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Code-breaking From Room 40 to Berkeley Street and the Birth of GCHQ
Dimensions:6.1" x 9.2"
Item No. 9781399077453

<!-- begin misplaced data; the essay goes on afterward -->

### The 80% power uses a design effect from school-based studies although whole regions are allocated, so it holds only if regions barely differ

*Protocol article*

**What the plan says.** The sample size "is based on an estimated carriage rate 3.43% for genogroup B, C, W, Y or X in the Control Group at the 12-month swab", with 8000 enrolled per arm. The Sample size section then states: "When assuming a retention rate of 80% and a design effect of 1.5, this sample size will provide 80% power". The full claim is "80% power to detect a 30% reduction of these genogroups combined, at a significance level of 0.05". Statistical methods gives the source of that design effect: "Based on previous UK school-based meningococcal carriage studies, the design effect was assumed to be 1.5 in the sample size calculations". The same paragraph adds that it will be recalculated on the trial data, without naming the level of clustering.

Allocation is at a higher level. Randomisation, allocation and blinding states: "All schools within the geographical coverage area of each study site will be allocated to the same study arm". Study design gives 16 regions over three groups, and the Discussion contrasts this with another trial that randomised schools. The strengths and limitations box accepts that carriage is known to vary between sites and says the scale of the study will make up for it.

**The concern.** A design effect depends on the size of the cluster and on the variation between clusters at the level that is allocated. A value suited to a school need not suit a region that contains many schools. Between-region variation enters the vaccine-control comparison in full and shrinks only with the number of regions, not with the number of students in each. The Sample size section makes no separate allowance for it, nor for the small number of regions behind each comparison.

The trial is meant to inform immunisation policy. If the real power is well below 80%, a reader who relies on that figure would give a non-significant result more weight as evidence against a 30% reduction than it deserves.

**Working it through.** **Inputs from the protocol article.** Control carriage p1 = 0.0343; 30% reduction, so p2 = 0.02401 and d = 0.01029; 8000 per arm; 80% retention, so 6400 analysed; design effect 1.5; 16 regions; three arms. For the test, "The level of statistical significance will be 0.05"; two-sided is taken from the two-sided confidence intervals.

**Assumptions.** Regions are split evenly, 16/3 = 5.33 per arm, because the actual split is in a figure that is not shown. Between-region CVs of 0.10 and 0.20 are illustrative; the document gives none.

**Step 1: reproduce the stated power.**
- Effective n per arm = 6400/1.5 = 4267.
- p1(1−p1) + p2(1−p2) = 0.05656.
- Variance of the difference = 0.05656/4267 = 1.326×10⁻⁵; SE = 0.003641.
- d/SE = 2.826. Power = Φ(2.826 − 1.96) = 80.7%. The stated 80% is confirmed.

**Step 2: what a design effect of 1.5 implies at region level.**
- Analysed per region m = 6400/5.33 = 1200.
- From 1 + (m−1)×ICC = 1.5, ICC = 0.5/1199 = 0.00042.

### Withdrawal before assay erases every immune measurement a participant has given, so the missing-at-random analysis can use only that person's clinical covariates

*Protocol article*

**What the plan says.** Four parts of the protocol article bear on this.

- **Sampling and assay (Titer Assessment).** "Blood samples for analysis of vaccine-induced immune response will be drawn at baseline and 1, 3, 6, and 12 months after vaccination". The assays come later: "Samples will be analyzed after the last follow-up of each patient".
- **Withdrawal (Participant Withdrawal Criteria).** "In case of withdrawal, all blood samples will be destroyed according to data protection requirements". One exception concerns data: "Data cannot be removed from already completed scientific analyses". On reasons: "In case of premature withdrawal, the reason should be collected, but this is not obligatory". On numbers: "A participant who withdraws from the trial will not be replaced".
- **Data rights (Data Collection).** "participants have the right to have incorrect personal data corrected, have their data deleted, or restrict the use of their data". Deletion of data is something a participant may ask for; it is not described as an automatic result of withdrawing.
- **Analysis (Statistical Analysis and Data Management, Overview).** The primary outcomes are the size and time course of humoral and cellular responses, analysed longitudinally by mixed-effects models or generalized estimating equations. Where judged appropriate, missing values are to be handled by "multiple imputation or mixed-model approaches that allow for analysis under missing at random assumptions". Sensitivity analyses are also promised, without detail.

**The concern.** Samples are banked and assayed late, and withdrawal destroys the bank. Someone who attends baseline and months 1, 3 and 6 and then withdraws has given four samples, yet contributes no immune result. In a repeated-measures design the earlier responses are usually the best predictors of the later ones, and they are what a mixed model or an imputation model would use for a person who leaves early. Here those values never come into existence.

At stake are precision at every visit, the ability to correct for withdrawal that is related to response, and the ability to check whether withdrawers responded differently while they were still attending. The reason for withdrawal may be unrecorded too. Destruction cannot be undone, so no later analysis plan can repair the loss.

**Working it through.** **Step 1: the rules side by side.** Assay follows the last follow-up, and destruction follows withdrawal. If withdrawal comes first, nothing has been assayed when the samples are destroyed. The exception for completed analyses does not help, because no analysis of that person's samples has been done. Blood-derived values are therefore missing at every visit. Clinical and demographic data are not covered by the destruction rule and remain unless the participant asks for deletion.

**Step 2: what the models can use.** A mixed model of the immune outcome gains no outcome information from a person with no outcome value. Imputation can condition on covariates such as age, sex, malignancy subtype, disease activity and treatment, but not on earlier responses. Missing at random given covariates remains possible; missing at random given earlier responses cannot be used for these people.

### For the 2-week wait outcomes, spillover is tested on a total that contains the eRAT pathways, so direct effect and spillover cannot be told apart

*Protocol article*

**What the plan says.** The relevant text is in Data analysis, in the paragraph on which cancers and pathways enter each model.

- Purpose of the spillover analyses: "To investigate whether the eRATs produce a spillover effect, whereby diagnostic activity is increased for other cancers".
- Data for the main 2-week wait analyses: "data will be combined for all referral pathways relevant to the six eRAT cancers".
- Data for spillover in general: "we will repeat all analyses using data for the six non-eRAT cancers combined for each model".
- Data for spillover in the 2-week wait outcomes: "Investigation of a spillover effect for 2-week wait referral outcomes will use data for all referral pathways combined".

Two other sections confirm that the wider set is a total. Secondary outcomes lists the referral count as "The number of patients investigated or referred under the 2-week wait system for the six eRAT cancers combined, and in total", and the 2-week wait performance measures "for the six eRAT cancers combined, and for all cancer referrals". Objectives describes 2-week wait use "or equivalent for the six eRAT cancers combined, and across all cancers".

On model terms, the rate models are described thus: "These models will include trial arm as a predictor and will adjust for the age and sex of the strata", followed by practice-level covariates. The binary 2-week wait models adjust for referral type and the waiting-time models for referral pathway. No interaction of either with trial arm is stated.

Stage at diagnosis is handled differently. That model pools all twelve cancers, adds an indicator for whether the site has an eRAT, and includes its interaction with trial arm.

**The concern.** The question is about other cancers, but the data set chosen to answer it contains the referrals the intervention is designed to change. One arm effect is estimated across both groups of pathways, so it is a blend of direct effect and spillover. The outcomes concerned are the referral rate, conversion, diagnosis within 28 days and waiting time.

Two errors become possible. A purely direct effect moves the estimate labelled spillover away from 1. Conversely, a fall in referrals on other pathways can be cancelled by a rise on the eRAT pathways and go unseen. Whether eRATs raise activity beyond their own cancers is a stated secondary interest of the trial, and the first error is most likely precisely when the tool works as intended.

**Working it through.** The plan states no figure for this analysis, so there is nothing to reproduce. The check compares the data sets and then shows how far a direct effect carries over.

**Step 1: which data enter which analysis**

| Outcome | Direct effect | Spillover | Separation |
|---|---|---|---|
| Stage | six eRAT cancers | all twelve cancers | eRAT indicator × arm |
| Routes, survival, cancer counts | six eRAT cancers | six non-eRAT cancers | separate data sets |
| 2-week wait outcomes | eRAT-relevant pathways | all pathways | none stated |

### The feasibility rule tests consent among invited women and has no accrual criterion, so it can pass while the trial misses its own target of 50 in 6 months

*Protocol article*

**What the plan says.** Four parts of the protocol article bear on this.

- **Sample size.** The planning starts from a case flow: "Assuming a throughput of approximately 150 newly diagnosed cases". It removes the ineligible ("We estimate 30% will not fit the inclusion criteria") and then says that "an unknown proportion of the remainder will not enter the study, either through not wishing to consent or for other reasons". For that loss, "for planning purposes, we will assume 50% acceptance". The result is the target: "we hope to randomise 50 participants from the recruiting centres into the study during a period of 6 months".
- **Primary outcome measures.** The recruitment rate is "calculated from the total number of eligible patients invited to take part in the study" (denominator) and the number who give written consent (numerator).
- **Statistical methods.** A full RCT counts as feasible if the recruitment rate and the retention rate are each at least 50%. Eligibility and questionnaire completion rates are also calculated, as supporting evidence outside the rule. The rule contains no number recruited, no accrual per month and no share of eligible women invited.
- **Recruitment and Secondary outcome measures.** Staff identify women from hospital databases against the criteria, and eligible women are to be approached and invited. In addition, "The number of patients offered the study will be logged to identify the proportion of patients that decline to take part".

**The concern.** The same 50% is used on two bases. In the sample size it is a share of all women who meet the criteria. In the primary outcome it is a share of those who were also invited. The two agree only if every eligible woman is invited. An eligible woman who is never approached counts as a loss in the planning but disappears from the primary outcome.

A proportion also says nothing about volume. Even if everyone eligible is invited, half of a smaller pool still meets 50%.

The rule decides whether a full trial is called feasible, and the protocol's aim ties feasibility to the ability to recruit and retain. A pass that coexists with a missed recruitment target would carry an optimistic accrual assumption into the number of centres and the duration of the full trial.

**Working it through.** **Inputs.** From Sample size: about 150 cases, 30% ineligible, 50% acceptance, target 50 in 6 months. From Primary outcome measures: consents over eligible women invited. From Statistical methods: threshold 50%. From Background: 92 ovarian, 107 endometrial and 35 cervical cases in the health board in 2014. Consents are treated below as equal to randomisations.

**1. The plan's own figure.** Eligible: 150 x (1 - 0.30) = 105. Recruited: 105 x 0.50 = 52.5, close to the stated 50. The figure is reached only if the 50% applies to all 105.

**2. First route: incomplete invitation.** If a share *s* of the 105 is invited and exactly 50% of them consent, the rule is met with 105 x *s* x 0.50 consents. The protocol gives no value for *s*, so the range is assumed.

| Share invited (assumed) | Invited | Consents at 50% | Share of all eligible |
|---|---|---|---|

Some of the individuals who played key roles in the success of Bletchley Park in reading the secret communications of Britain’s enemies during the Second World War have become well-known figures. However, the man who created and led the organization based there, from its inception in 1919 until 1942, has, surprisingly, been overlooked – until now. In 1914 Alastair Denniston, who had been teaching French and German at Osborne Royal Navy College, was one of the first recruits into the Admiralty’s fledgling codebreaking section which became known as Room 40. There a team drawn from a wide range of professions successfully decrypted intercepted German communications throughout the First World War.After the Armistice, Room 40 was merged with the British Army’s equivalent section – MI.1 – to form the Government Code and Cypher School (GC&CS). Initially based in London, from August 1939 GC&CS was largely located at Bletchley Park, with Alastair Denniston as its Operational Director.Denniston was moved in 1942 from military to civilian intelligence at Berkeley Street, London. Small at first, as Enigma traffic diminished towards the end of the Second World War, diplomatic and commercial codebreaking became of increasing importance and a vital part of Britain’s signal intelligence effort. GC&CS was renamed the Government Communications Headquarters (GCHQ) in June 1946, and moved to the outskirts of Cheltenham. It continues to be the UK’s signal intelligence gathering organization. With the support and assistance of the both the Denniston family and GCHQ, Joel Greenberg, author of Gordon Welchman, Bletchley Park’s Architect of Ultra Intelligence, has produced this absorbing story of Commander Alexander ‘Alastair’ Guthrie Denniston OBE, CBE, CMG, RNVR, a man whose death in 1961 was ignored by major newspapers and the very British intelligence organization that was his legacy.‘[Denniston was a] great man in whose debt all English-speaking people will remain for a very long time, if not for ever. That so few of them should know exactly what he did towards achievement of victory in World War I and II is the sad part of the untold story of his life and of his great contribution to that victory.’-William Friedman, The doyen of American cryptography‘One of the reasons for the success of Bletchley Park, and something that I and Alastair Denniston’s other successors have striven to maintain in GCHQ, is the organisation’s ability to make space to allow individuals to flourish, both in isolation, and within teams. He had already worked out that the forthcoming war and the profusion of mechanical encryption devices needed a new sort of cryptanalyst to complement the existing staff.’-Sir Ian Lobban, Director of GCHQ 2008 to 2014